Friday, 6 April 2012

Drought conditions playing havoc with bluebell season

Bluebells will be best in north of England, smelliest in the south
April 2012. Visitors to woodlands will have to get out quick to enjoy the seasonal show of bluebells as experts from the National Trust predict that they will have a short season this year, thanks to the exceptionally dry start to 2012.
As a consequence of the third warmest and the fifth driest March on record, bluebells are likely to peak for most of the UK over the Easter weekend, Friday 6 April - Monday 9 April.
Smaller and smellier
The low winter rainfall means that bluebells could be smaller and less abundant this year, but the dry conditions could mean that those bluebells that do emerge will be-well scented.
Matthew Oates, a Naturalist for the National Trust, said: "The warm and dry weather of the last few weeks has sped up the flowering process for bluebells, but the absence of rain means that visitors will need to be quick to see them - it could be a short but sweet season for bluebells, and other classic spring plants like the primrose.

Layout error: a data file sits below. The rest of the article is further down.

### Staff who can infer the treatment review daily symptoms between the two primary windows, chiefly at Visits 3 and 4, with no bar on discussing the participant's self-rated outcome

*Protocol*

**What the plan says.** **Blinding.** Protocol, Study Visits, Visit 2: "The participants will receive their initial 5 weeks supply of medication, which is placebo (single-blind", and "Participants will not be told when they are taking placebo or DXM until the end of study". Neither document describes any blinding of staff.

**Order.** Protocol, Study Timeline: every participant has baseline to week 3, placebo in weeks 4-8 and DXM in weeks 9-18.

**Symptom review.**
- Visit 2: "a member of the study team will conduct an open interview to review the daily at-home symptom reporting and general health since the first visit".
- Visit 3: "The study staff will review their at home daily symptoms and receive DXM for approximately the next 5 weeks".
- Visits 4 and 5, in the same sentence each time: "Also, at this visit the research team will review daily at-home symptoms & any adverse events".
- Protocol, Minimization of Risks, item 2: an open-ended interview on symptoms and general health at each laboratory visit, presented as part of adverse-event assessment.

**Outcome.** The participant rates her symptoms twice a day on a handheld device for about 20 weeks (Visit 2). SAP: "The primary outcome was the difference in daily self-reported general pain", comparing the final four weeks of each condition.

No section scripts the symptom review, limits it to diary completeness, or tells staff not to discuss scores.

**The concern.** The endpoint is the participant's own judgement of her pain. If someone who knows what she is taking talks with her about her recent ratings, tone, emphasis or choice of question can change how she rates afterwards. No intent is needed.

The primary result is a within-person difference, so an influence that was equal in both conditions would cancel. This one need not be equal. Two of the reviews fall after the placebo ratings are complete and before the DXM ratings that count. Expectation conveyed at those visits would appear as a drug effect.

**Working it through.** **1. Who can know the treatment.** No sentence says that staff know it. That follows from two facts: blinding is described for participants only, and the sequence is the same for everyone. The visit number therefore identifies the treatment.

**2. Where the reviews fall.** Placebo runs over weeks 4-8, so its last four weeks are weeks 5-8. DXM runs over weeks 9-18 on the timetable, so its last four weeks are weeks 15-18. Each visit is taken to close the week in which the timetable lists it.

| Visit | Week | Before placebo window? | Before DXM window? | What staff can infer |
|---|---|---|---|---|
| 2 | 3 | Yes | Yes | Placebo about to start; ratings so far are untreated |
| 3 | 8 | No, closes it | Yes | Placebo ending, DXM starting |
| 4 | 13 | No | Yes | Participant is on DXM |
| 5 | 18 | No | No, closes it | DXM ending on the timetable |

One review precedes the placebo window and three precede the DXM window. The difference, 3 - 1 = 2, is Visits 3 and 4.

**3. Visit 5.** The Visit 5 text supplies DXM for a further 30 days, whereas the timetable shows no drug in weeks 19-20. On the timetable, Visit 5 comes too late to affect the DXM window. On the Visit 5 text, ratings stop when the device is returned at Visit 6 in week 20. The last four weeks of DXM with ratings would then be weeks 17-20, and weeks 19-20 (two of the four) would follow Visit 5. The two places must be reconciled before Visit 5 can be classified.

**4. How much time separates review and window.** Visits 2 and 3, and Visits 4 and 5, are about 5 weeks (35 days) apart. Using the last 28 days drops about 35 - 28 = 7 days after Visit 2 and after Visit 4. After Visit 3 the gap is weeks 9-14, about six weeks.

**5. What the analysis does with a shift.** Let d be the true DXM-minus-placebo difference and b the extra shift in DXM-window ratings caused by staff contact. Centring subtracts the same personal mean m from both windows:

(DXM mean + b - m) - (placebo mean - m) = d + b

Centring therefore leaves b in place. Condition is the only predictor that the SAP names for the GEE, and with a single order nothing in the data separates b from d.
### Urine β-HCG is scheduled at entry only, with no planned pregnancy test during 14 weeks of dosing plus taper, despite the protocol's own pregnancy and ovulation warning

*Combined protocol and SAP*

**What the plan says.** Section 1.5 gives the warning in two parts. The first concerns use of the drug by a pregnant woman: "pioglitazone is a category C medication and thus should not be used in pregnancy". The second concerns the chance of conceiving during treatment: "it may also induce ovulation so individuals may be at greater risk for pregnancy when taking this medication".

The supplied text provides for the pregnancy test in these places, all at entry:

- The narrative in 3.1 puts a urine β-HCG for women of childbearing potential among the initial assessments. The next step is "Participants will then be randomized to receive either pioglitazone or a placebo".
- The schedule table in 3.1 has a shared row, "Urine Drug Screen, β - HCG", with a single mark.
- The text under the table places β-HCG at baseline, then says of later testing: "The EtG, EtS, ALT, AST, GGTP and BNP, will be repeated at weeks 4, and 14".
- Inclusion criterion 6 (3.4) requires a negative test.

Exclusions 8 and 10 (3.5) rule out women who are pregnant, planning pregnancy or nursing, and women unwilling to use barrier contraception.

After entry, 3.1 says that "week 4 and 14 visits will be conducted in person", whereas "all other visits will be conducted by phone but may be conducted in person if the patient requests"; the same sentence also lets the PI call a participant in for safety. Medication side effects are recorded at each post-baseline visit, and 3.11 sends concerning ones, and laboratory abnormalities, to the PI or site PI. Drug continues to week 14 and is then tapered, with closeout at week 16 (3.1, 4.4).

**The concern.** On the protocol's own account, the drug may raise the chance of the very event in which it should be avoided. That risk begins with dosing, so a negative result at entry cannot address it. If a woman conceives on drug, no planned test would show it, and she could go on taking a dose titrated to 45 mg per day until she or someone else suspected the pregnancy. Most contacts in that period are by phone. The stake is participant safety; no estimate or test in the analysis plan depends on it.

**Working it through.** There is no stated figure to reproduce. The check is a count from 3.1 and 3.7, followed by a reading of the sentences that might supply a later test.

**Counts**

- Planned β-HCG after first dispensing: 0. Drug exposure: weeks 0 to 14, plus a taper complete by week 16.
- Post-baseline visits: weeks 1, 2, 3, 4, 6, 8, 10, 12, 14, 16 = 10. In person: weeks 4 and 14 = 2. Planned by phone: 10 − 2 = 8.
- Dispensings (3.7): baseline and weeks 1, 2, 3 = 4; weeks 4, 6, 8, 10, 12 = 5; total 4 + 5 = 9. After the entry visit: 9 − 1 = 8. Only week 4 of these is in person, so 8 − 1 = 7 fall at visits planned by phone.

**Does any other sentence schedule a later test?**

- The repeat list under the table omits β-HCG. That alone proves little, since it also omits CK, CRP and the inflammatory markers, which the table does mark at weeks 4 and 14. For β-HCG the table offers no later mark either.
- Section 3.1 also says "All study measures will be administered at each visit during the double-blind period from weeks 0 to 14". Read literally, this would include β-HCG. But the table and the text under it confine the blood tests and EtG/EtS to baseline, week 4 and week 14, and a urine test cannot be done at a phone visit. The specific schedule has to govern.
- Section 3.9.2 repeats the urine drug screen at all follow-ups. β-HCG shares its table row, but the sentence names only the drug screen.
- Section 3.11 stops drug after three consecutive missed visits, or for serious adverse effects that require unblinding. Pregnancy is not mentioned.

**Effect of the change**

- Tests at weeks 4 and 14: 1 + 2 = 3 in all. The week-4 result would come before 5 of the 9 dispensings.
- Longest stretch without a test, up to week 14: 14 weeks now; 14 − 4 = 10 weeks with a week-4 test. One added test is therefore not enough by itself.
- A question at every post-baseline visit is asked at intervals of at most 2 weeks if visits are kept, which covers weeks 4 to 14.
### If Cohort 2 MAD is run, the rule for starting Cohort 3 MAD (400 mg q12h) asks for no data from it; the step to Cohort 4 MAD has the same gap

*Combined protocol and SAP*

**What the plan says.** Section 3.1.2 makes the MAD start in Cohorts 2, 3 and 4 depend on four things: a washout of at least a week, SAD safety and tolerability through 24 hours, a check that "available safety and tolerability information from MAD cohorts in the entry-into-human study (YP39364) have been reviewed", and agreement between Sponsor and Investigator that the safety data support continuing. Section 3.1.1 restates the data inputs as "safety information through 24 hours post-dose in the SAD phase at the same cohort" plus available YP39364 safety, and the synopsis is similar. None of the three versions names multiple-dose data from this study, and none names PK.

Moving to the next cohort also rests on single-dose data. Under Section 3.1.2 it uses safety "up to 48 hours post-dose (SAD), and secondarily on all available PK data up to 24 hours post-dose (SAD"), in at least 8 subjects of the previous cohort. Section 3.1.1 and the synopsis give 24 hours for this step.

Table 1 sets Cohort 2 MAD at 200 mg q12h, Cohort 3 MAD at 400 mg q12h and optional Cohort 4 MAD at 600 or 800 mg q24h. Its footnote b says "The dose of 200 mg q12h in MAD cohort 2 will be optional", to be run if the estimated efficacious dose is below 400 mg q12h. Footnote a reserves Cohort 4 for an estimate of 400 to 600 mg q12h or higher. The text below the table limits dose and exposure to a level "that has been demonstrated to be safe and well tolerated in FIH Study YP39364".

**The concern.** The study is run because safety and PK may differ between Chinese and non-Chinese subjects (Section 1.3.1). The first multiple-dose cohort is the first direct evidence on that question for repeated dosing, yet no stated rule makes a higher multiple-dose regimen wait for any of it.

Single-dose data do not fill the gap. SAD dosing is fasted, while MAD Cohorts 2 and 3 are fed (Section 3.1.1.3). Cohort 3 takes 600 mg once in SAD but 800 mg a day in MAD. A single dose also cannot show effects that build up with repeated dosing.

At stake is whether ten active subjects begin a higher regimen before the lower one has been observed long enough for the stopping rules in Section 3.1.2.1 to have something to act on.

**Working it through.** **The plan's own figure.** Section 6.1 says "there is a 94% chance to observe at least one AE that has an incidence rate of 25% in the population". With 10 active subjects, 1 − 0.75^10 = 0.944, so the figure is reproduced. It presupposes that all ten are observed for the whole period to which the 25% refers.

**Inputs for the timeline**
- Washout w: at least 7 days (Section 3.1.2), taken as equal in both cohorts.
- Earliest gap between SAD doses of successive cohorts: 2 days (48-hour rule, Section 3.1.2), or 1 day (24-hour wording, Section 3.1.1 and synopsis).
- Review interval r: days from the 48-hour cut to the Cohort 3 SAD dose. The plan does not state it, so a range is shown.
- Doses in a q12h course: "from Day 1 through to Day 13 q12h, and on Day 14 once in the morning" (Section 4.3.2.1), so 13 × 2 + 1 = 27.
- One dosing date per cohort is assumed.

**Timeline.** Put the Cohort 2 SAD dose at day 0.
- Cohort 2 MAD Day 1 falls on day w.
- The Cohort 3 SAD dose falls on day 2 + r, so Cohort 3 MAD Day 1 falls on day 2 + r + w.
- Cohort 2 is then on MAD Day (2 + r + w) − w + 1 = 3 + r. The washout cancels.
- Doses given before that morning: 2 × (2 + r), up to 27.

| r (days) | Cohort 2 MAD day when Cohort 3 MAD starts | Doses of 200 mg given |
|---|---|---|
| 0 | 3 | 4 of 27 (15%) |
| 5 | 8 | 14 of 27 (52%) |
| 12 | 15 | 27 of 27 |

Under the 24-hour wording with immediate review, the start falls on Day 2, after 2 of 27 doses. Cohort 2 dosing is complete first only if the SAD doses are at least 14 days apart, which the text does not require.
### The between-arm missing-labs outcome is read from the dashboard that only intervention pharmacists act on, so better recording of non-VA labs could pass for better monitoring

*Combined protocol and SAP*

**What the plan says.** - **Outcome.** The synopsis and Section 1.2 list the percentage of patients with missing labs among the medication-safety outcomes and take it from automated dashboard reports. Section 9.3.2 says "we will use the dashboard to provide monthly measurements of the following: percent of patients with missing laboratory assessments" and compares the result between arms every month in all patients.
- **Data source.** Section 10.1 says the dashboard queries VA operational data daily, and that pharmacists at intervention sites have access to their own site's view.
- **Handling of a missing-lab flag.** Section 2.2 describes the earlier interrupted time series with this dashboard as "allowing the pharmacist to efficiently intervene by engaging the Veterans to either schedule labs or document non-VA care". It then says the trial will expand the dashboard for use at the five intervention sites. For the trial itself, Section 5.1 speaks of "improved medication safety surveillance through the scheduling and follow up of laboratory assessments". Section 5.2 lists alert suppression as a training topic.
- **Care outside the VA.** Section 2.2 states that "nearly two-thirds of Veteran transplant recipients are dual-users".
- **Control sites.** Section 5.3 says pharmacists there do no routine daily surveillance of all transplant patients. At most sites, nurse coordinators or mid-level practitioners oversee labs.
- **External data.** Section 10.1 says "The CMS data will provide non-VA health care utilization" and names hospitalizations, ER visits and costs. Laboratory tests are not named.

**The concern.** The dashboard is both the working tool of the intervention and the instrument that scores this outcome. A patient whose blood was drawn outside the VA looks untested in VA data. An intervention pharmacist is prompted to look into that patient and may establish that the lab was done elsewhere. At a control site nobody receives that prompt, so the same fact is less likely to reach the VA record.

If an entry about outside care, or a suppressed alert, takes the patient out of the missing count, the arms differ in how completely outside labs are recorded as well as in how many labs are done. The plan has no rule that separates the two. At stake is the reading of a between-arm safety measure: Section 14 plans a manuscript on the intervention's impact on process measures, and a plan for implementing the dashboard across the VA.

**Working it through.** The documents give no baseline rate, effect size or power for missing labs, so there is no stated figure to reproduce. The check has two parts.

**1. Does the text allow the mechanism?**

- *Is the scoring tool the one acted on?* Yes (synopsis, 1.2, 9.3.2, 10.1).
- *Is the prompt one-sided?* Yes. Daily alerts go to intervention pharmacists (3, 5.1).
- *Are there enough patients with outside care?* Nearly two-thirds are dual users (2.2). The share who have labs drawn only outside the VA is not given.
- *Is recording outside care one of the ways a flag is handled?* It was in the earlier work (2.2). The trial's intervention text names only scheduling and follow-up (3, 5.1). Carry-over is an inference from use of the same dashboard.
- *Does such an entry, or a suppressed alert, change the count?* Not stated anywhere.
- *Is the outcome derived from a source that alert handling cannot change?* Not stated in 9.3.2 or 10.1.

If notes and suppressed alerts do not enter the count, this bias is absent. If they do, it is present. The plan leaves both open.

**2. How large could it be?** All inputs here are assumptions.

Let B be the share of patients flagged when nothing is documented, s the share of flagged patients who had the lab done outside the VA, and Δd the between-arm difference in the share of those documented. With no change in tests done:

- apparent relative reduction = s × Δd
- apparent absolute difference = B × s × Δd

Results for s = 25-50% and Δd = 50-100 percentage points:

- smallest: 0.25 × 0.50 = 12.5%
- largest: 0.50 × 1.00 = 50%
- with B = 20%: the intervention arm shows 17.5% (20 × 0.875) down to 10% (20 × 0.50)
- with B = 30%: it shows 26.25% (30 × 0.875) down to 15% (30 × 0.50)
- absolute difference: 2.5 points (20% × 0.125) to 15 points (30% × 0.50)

"The bluebell starts growing in January with its sole purpose to flower before the other woodland plants but in dry conditions the bluebell will flower less, will be less abundant and its growth will be stunted.
Best displays will be in the north
"Easter weekend looks set to be the peak time to see bluebells in the south of England but this will vary depending on aspect and altitude. The best displays will be further north, on high ground and on north-facing slopes that flower later."

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